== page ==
What Open Source Alternatives are there for Popular Software Suits?

open source
Popular software suites are usually popular for a very good reason. They are either very useful or they are entirely indispensable for users of most computers. These programs often include multimedia programs, office programs, and graphical design programs. Some commercial versions of this type of software that people may be familiar with are Microsoft Office, the Adobe design suites (Photoshop, InDesign, Dreamweaver, etc), Quickbooks, and Windows Media Player (among many others).

Given the fact that many of these program suites are very expensive, the open source community has taken it upon themselves to create open source alternatives to the suites which are then distributed for free. Most of these open source alternatives are available for the popular operating systems including Windows, Mac OS, and the majority of Linux distributions (which themselves are primarily open source as well). While it would appear, at first glance, that programs developed by groups of developers not affiliated with professional or commercial establishments would be less functional, the opposite is actually true. Because these programs are being designed with the end-user in mind right from the beginning (and, in fact, they are being designed by such users themselves) there is a vast array of functionality that is provided with each individual piece of software.

The List

Below is a somewhat comprehensive list of common open source alternatives to popular closed source software.

Open Office : A powerful open source office suite and an alternative for Microsoft Office. It was developed by Sun Microsystems and was acquired by Oracle in 2011. It is still available though work has been discontinued on the program (officially).

Libre Office : Another open source office suite competitor. This is, to most, the best alternative available. It is free, comes with many modules (including a database program, a slide show program, a spreadsheet program, and a writing program [among others]). Firefox : An open source web browser developed by the Mozilla organization. Firefox is an extremely popular web browser and is highly customizable.

Pidgin : Pidgin is a messaging program that allows a person to control all of their social messaging from one platform rather than being forced to install multiple programs. A few of the messaging systems included with Pidgin are AIM, ICQ, Yahoo Messenger, and MSN messenger.

Azureus : An open source bit-torrent program. Lightweight, easy to use, and highly customizable. Azureus is a very popular program.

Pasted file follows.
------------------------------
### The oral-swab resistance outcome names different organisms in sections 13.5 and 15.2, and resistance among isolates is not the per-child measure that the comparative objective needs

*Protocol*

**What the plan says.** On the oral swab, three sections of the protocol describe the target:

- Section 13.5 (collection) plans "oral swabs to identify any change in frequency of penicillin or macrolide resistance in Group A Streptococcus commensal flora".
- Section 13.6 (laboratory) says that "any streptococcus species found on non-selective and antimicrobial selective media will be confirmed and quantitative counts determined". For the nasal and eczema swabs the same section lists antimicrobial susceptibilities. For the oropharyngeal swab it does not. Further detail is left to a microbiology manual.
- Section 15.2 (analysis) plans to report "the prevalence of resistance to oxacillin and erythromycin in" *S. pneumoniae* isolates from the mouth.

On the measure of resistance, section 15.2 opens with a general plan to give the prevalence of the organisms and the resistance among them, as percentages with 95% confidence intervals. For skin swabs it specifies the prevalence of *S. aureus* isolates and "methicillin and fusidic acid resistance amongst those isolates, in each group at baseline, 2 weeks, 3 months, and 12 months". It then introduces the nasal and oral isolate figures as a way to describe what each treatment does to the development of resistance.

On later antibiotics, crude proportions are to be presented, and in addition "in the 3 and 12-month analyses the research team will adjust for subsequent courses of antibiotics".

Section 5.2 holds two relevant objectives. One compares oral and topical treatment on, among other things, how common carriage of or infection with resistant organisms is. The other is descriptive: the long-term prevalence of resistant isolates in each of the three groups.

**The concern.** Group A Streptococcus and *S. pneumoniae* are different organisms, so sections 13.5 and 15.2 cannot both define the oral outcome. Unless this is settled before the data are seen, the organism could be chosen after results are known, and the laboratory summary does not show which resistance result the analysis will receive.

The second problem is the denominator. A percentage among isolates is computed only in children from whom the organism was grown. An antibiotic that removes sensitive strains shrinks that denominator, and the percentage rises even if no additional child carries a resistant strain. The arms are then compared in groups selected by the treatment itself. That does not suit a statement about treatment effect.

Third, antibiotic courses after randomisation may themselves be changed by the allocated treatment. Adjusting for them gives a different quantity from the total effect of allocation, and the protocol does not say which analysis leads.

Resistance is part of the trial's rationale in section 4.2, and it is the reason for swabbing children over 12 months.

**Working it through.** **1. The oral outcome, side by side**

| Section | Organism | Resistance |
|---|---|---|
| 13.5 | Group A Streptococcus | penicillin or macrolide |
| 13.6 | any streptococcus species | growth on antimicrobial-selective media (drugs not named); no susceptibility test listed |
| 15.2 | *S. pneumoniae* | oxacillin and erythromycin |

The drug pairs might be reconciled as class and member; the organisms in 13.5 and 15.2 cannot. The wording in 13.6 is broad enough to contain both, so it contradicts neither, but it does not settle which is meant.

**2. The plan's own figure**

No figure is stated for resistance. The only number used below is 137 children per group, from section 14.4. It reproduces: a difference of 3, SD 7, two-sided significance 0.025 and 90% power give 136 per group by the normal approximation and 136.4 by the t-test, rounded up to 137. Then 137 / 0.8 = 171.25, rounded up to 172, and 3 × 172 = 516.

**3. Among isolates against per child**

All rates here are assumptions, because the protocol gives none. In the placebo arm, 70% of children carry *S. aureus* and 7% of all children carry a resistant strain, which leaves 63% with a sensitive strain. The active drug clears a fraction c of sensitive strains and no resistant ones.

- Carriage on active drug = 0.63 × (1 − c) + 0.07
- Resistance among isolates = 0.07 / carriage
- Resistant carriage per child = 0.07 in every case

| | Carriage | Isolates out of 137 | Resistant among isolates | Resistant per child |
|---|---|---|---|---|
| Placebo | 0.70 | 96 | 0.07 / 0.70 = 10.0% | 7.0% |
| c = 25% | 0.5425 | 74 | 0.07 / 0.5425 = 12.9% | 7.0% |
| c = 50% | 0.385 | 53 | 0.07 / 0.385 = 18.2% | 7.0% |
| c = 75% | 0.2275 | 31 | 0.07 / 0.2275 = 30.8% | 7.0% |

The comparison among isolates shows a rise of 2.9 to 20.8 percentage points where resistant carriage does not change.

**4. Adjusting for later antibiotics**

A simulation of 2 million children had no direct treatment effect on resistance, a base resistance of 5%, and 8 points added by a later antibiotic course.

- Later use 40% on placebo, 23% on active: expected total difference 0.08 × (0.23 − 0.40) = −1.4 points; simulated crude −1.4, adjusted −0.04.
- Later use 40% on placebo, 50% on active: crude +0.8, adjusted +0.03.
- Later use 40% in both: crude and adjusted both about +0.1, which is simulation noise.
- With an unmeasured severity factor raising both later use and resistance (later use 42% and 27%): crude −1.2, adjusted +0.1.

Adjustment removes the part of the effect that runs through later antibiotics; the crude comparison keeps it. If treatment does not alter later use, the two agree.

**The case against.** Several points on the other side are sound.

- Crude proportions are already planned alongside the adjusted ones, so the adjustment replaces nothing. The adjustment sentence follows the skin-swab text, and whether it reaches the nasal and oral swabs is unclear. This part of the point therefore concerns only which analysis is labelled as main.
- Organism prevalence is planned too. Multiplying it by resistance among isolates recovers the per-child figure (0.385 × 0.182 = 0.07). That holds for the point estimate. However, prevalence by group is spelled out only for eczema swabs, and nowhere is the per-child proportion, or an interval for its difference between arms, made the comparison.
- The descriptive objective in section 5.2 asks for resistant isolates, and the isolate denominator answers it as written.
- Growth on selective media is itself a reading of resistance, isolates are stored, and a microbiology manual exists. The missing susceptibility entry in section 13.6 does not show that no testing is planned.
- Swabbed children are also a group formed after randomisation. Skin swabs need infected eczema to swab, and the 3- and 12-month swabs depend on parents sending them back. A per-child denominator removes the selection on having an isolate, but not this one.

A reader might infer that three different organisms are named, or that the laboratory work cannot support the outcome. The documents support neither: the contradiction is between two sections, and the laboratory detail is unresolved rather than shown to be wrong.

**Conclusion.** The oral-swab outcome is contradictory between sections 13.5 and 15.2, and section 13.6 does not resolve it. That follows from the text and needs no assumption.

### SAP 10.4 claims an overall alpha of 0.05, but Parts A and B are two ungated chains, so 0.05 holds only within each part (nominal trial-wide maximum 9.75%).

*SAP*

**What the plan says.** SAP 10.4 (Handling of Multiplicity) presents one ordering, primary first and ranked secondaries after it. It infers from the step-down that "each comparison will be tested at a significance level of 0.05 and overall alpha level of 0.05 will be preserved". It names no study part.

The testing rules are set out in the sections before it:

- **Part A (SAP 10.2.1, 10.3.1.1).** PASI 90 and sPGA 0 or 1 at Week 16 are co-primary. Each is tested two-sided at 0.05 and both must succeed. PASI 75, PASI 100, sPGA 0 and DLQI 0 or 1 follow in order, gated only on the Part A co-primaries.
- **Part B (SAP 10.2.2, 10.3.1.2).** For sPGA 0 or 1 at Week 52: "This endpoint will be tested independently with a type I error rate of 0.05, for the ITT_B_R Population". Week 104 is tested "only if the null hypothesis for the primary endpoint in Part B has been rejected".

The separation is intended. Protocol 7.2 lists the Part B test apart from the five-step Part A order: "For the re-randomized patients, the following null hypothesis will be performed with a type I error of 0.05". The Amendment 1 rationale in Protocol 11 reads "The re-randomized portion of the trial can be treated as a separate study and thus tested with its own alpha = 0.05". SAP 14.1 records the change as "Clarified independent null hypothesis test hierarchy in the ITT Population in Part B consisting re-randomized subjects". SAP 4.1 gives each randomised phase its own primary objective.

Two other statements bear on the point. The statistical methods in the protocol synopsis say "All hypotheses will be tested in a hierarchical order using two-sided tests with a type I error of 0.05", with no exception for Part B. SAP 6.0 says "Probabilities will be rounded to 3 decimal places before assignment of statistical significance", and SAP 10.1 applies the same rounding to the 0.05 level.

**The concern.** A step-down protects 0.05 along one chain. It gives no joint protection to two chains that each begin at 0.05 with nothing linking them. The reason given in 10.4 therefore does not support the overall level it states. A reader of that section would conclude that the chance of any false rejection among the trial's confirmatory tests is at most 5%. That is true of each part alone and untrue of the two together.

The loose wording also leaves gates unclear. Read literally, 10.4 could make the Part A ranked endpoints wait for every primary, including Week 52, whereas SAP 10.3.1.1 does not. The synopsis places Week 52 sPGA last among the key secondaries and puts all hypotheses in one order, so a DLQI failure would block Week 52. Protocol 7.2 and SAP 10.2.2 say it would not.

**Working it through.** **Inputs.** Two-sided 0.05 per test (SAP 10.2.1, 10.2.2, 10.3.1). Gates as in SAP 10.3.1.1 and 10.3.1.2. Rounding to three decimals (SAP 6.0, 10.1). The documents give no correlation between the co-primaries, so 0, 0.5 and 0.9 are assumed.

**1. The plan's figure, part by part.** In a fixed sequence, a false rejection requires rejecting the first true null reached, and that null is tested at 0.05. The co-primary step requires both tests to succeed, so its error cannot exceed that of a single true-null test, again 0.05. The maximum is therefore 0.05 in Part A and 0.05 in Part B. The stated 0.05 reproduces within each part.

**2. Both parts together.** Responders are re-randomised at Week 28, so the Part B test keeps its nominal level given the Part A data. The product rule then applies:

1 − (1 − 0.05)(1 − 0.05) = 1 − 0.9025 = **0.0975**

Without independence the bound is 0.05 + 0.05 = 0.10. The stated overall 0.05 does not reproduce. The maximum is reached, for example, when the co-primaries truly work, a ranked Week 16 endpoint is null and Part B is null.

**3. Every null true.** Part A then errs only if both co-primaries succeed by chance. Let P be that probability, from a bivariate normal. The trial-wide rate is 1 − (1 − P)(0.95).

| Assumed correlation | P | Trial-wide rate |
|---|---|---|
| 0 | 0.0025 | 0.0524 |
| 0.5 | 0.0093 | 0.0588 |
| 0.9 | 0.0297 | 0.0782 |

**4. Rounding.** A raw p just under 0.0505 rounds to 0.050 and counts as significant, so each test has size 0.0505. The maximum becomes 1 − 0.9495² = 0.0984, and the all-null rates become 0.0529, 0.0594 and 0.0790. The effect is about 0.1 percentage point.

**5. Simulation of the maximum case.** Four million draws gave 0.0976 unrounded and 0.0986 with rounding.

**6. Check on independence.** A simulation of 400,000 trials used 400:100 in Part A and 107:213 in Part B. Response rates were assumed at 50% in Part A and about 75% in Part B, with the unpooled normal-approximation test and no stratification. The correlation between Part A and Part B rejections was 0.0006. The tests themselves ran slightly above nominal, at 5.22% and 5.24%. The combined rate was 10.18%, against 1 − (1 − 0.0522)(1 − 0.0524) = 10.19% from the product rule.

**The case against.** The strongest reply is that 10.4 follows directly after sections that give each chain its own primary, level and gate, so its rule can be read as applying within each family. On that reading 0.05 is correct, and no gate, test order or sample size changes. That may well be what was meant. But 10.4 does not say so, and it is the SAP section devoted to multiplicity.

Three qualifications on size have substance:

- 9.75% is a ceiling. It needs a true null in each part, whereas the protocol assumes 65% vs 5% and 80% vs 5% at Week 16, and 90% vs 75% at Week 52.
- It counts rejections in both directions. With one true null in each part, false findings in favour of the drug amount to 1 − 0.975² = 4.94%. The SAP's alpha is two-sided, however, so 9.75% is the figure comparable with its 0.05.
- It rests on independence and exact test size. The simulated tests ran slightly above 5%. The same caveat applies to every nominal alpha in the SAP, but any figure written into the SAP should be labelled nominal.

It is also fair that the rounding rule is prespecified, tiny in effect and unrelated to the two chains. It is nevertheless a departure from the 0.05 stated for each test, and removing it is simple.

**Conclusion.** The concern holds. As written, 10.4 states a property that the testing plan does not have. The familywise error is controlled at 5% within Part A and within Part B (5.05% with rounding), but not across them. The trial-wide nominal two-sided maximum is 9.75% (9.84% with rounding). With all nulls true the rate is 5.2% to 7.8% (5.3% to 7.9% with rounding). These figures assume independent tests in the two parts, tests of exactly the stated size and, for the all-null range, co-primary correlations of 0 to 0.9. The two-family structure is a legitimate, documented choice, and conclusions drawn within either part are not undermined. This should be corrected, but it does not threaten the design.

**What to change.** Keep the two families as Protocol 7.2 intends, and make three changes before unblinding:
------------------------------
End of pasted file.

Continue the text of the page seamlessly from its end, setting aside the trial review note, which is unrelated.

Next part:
WordPress : WordPress is used for making websites and blogs. It is an extremely popular web development and content management system.

Drupal : Like WordPress, Drupal is a popular content management system.

ZSNES : An open source emulator for the Super Nintendo entertainment system.

Wine : Wine is a program available that emulates the Windows Operating system environment. It is used on Linux and Mac OS in order to emulate and install Windows programs onto these systems.

VLC Media Player : VLC media player is a multimedia player that can be installed on most popular operating systems. It is completely free and is extremely customizable and portable. It has a very low learning curve which makes it wonderful for new users. VLC also maintains enough options and advanced settings to keep audiophiles on their toes. One major benefit of the VLC media player is its low hardware and system requirements.


I can personally recommend a few pieces of open source software which I use both on Linux machines and on Windows machines. I use Libre Office as a replacement for the Microsoft Office Suite. I find that it had all of the functionality that I require, gets rid of some of the more bloated features that are present, and is able to handle all of the tasks that I need quickly and efficiently. I also use Firefox. Azureus, and VLC Media Player. There are a myriad of reasons to give open source software a try. The best part? They are free. Try them all and see which ones fit best on your systems!

Related topics

Is Linux a Viable Operating System for Home Use?
Are there Downsides of Open Source Software?
Which Linux Distribution is most User-Friendly?
What are the Benefits of Open Source Software?

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Edited by: Rajesh Bihani ( Find me on Google+ )

Disclaimer: The suggestions in the article(wherever applicable) are for informational purposes only. They are not intended as medical or any other type of advice